n.a. The History of the Convict Ship Success and the dramatic story of some of the prisoners of the convict ship (Cleveland, Ohio: Jantzen Printing, 1929)
n.a. “Torture Devices of the Old Convict Ships,” Modern Mechanics & Inventions (September, 1930).
n.a. “Transportation Versus the Hulks,” Hobart Town Advertiser (October 1, 1841).
n.a. “The Transported Political Offenders,” Melbourne Times (May 6, 1843).
n.a. “Treatment of Convicts on Board the Hulks,” Sydney Morning Herald (August 29, 1843).
James Rees, “Horrors of a Prison Ship,” United States Military Magazine (1840/41), v. 2.
Maree Ring, “Convict Ships to Van Diemen’s Land: Was There Leisure or Pleasure?” Tasmanian Historical Research Association Papers & Proceedings (June, 2002), v. 49, # 2.
Stuart D. Scott. To The Outskirts of Habitable Creation (New York: iUniverse, 2004).
+Samuel Snow. The Exile’s Return (Cleveland: Smead & Cowles, 1846).
+Benjamin Wait. Letter From Van Diemen’s Land (Buffalo: A.W. Wilgus, 1843).
Brad Williams, “The archaeological potential of colonial prison hulks: The Tasmanian case study,” Bulletin of the Australasian Institute for Maritime Archaeology (2005).
+ firsthand accounts of Patriot exiles who made the sea voyage to Van Diemen’s Land
By Dr. John C. Carter
Dr. John C. Carter is a Research Associate, History & Classics Programme, School of Humanities, University of Tasmania, and is a frequent contributor to Thousand Islands Life. The author would like to thank Tom Fenton, Sue Karakyriakos, Pat Kennedy, Maree Ring, and Dr. Stuart Scott for their input in writing this article. Their assistance is much appreciated.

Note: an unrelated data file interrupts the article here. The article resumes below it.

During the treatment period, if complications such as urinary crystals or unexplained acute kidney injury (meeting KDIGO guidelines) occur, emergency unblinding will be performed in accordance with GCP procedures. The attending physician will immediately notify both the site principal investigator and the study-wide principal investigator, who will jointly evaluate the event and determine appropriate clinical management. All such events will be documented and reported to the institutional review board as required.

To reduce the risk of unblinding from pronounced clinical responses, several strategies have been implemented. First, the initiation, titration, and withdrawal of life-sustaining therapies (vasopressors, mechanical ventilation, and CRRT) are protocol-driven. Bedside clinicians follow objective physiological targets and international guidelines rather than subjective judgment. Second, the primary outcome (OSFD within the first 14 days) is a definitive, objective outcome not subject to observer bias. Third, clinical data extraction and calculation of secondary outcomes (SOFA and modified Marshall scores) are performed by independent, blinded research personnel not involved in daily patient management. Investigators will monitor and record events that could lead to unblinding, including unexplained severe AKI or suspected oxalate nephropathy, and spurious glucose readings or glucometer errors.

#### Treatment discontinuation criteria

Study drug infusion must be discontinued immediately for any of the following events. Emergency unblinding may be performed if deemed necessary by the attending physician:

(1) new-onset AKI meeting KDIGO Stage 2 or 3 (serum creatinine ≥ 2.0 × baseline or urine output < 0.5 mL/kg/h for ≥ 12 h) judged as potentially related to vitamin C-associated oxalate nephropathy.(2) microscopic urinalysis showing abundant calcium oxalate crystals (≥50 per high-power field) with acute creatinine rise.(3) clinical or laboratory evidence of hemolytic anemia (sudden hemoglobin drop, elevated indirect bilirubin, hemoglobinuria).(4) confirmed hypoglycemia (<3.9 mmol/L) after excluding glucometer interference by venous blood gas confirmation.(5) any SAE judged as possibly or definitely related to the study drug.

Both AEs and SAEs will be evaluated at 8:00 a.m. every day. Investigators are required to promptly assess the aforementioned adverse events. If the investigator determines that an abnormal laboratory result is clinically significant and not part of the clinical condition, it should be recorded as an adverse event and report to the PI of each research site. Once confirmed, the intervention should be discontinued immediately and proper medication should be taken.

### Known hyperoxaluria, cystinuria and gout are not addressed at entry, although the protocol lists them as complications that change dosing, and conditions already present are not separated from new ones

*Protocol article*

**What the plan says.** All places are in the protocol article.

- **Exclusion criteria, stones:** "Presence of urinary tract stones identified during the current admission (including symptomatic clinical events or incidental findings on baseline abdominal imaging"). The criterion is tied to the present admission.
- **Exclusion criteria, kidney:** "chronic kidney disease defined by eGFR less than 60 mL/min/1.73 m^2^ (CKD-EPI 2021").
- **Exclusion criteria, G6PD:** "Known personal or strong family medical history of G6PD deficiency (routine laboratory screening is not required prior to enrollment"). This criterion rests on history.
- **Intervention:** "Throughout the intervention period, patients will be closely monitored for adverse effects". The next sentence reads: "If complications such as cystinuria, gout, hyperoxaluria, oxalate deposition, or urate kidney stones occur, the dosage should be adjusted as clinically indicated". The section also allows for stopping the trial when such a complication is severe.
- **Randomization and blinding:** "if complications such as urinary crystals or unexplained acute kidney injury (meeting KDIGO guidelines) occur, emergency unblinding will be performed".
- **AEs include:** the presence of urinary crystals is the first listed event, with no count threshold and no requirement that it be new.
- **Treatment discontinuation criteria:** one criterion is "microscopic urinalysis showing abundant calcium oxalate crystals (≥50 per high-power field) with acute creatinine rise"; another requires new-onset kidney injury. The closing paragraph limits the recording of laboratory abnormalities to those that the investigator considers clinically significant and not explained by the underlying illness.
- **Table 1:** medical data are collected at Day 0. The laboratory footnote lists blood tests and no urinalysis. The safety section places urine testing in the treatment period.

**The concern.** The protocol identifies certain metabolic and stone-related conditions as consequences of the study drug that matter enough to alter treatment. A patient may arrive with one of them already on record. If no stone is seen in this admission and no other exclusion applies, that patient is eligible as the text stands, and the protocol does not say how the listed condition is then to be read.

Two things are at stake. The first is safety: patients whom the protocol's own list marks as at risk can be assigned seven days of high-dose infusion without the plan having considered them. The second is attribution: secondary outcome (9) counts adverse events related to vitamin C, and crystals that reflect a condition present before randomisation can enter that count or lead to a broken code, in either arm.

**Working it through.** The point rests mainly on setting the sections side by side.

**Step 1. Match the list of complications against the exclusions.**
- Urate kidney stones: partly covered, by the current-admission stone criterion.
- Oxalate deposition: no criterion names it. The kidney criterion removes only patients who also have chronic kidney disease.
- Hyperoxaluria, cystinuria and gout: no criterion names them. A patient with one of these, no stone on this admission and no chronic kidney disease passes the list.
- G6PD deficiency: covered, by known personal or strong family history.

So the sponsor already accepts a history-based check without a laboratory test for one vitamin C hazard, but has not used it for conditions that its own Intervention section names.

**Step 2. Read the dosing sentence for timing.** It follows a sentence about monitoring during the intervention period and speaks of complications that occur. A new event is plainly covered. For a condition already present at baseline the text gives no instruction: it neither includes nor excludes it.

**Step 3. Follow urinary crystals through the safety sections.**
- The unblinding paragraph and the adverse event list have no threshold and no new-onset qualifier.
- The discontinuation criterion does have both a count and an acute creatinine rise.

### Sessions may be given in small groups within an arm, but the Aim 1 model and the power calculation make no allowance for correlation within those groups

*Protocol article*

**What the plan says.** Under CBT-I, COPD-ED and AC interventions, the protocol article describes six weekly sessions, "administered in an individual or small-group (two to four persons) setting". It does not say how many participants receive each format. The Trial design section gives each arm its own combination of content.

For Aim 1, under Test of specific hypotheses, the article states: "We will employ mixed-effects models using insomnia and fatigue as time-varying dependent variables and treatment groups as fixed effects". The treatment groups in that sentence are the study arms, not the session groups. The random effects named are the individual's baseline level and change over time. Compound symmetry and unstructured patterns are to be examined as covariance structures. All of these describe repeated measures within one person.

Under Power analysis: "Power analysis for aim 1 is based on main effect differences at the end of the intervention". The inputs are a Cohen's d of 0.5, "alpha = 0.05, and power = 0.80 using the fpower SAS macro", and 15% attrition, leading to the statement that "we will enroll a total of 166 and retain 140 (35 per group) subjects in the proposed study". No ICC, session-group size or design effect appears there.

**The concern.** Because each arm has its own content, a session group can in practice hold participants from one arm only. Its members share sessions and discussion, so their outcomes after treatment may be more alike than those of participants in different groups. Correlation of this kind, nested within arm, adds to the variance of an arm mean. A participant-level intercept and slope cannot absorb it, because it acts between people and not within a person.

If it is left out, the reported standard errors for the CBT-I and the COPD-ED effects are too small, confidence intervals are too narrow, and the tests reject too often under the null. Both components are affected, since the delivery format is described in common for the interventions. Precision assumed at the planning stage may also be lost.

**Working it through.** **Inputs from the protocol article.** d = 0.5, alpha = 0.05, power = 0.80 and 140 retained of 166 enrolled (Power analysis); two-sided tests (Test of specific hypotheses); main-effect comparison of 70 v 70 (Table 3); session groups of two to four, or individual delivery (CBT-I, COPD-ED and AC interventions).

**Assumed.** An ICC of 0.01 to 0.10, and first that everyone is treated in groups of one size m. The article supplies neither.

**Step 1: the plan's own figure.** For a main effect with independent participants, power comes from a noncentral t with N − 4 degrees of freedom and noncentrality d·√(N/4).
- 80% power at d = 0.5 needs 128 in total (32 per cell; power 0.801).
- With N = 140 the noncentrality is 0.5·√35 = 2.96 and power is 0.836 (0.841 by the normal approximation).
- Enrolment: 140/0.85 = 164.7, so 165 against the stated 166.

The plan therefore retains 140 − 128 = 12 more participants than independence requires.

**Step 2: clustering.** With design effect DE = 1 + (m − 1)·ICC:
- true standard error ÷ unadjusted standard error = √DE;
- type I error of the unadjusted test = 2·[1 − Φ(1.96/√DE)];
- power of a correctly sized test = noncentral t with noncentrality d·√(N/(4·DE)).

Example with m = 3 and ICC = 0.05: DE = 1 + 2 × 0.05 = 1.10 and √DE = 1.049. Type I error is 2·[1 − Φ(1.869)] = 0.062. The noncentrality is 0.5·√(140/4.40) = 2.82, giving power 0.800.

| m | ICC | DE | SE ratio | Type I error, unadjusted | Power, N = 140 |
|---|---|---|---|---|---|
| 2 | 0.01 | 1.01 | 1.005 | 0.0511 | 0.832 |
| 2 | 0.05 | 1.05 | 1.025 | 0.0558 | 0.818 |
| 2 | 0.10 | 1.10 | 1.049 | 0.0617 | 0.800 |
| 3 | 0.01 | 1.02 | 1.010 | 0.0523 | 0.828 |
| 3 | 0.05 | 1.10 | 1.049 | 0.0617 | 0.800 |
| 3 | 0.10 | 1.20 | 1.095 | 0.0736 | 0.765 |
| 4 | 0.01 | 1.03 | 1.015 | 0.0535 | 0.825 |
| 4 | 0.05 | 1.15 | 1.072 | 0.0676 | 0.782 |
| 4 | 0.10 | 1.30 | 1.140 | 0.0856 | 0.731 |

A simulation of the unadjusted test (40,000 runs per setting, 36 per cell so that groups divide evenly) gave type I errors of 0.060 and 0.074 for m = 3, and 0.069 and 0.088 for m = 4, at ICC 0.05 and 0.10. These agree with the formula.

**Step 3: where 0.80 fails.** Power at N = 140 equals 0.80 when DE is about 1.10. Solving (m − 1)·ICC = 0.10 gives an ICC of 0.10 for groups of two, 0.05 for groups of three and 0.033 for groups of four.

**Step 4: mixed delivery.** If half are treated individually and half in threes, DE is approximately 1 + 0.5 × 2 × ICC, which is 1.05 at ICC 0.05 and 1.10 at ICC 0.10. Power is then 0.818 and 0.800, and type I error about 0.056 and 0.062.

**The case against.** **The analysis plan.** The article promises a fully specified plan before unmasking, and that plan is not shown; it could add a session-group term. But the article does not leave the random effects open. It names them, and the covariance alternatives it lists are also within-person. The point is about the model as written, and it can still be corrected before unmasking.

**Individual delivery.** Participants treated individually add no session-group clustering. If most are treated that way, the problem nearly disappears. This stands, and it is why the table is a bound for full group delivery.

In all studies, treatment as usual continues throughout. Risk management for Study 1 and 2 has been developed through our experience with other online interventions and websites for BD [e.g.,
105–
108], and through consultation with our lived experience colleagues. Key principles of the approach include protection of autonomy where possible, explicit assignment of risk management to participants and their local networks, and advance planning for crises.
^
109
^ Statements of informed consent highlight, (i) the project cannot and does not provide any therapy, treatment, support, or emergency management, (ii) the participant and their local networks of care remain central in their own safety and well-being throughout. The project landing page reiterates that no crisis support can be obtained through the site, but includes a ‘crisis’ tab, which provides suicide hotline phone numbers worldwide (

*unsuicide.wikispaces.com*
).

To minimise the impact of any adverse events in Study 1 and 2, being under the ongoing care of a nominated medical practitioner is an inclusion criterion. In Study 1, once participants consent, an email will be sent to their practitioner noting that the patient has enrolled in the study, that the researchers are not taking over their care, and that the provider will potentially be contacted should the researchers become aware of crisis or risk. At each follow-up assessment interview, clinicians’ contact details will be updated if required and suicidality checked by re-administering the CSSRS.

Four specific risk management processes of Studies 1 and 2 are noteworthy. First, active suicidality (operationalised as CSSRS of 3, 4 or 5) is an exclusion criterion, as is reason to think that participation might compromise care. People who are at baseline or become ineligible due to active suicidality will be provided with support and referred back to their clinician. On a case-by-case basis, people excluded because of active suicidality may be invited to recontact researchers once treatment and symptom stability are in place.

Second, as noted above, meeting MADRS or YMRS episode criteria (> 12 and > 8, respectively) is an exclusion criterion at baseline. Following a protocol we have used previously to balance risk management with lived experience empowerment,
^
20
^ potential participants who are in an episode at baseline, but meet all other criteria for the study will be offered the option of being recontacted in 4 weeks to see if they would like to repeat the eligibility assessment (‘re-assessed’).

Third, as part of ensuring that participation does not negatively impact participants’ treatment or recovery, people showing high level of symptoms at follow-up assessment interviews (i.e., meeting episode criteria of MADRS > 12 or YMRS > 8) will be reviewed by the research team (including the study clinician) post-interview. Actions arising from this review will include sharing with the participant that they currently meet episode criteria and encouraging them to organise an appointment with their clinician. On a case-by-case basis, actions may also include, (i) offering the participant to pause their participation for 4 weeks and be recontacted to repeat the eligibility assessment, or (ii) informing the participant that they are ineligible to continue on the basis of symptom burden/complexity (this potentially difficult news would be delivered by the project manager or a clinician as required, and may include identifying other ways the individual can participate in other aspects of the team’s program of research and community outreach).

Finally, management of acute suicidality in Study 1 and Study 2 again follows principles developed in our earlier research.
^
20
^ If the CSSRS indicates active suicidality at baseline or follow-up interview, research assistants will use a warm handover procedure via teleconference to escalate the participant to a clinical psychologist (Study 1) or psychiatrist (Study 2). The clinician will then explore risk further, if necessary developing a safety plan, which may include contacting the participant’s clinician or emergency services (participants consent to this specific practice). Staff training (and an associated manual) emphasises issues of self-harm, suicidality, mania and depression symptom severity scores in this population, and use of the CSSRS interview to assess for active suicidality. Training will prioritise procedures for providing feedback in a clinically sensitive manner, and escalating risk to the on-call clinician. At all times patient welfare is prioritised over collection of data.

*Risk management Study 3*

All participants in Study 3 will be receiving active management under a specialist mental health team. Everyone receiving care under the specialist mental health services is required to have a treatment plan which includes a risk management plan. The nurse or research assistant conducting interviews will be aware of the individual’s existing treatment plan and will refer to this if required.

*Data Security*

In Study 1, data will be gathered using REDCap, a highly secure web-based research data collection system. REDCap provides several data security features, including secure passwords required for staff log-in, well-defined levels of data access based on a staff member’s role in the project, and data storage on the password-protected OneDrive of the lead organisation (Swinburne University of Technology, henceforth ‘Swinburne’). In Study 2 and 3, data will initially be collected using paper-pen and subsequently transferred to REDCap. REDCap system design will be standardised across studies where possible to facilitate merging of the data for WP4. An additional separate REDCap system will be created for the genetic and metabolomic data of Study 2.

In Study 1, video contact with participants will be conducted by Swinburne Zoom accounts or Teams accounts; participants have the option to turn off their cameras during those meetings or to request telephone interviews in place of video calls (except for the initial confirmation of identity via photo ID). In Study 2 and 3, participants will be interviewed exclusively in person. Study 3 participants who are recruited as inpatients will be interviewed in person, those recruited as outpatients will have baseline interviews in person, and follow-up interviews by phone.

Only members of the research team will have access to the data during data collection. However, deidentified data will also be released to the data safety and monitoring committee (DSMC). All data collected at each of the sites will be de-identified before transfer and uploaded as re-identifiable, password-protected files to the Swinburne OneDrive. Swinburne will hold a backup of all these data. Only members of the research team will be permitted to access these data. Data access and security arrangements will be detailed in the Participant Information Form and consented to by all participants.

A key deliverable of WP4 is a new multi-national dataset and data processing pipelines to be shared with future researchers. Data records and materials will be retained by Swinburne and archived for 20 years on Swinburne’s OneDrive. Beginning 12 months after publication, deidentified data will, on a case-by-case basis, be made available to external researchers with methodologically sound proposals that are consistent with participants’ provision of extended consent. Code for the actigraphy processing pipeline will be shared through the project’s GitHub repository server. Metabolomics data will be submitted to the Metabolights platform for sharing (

This is Dr. Carter’s 16th article in the series: Patriot Chronicles. A treasure trove of history.
Posted in: History
Comment by: Tom Fenton
Left at: 11:17 AM Thursday, February 15, 2018
Very informative article, and very readable. I discovered a part of history of which I knew nothing except through the imprisonment and transportation of my 3rd great grandfather, Benjamin Mott. Thank you, Dr. Carter, for filling in voids in my family and British, Canadian, and Australian history.
Comment by: Katy Thomas
Left at: 12:40 PM Thursday, February 15, 2018
Very interesting. It seems to be common knowledge that Australia was settled as a penal colony, but I never thought much more about it. You've given major insight into that process. Thanks for the article.
Comment by: Paul Smith
Left at: 6:04 AM Saturday, February 17, 2018
I enjoyed reading this article about so much history in the area which I grew up in and still reside to this day.
Thanks for sharing.
Comment by: Terry Hicks
Left at: 1:40 PM Tuesday, February 20, 2018
As the GGGG-Grandson of the Patriot War participant, Garrett Hicks, I am pleased to read such well researched articles such as Dr. Carter's.
While my Grandfathers' intentions are unknown to me, he was an interesting character, though I see no proof he inbibed too much during this adventure, as the author of Guns across the River postulated in his book. He may have done so, however serious research in the U.S., Canada, Tasmania and England does not back it up as far as I have found.
So, good on Dr. Carter for his source citing for all 16 of his articles on the subject.
Terry Hicks, La Crosse, WI USA
Comment by: Ian Coristine
Left at: 3:26 AM Thursday, February 22, 2018
Thank you for the interesting education John.